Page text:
While Leventhal agreed that density should be concentrated near Metro and Purple Line stations, he said that the County Council is primarily responsible for planning and zoning decisions, while the County Executive should “bring together multiple players” to “identify more opportunities to use more County land.”
Elrich, who sat next to his Council colleagues, agreed with Berliner’s plan to use public garages, adding that many of them “are close to public transit.”
When Dumais asked the candidates to provide an example of when they stood up for affordable housing, Leventhal pointed out that Berliner and Elrich opposed his 2008 plan to house a transitional homeless family in a 1930s-era County-owned single family home in the Hillmead neighborhood of Bethesda,
“To this day, Roger Berliner’s opposition to allowing formerly homeless families in that home causes me chagrin and disappointment,” Leventhal added.
After opposition from residents, the County Council dropped the plan and eventually sold the property, and, Leventhal added, the “County now faces a real challenge housing homeless families.”
Responding to Leventhal, Elrich explained that he preferred subdividing the property into four lots to accommodate more housing.
Krasnow said that as the Mayor of Rockville, she supported the construction of Beall’s Grant, an affordable housing complex in the West End neighborhood of the city.
Berliner, who did not have the opportunity to respond to Leventhal’s comment, recalled his own efforts to get affordable housing as part of the Westbard Sector Plan in Bethesda, saying his position led to “people calling for my impeachment.”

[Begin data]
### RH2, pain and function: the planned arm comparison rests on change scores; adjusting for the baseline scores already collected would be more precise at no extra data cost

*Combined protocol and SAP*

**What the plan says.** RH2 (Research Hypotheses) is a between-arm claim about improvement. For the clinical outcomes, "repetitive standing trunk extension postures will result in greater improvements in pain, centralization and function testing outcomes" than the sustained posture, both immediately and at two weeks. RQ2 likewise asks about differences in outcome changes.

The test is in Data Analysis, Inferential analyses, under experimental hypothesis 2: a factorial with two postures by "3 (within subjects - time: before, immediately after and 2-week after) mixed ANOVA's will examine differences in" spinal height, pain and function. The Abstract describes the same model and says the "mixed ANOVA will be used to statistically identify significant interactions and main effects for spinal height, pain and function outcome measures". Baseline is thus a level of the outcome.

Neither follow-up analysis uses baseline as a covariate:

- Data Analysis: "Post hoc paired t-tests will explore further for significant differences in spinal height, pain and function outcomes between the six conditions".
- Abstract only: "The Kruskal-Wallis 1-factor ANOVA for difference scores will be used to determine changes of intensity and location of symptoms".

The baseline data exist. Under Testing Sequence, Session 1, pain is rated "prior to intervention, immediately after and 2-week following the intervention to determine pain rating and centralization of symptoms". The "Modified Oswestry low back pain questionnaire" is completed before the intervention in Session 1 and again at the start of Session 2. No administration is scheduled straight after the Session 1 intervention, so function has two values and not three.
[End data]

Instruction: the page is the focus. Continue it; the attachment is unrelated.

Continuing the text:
In addition to mentioning his efforts to save a housing complex from demolition near the Silver Spring Metro, Ficker said he would work to enforce and strengthen the existing current housing code, referring to the 2016 natural gas explosion in Silver Spring at the Long Branch Apartment Complex that resulted in seven fatalities.
When asked about how they would reduce chronic and youth homelessness, the candidates laid out specific approaches.
Elrich explained that he would like to see more developments, such as Progress Place, a resource and housing center in Silver Spring designed to help individuals transition out of homelessness. Despite costing $15 million, Elrich said, it was a “moral” project – but he said he would make sure similar projects are more cost-effective.
Taking a similar stance to Elrich’s, Krasnow added she would encourage “creative” developments similar to Main Street, a future apartment building in Rockville with 25 percent of the units allocated for adults with developmental disabilities.
Adding to the comments of Elrich and Krasnow, Leventhal said that he would take measures, such as preserving the Rental Assistance Program, to help low-income residents avoid homelessness, increase housing availability to reduce chronic homelessness, and reduce dependency on shelters.
Taking a similar position to Leventhal’s, Berliner explained that since the recordation tax used the RAP “fluctuates,” he would find a steady source of income to ensure its future stability.
Ficker, who stood up from his chair while responding to every question, said the County Executive should be more “welcoming” to job creation and that the Council should immediately institute a $15 minimum wage.
“You’re not going to be homeless for very long if you have a decent job," he said.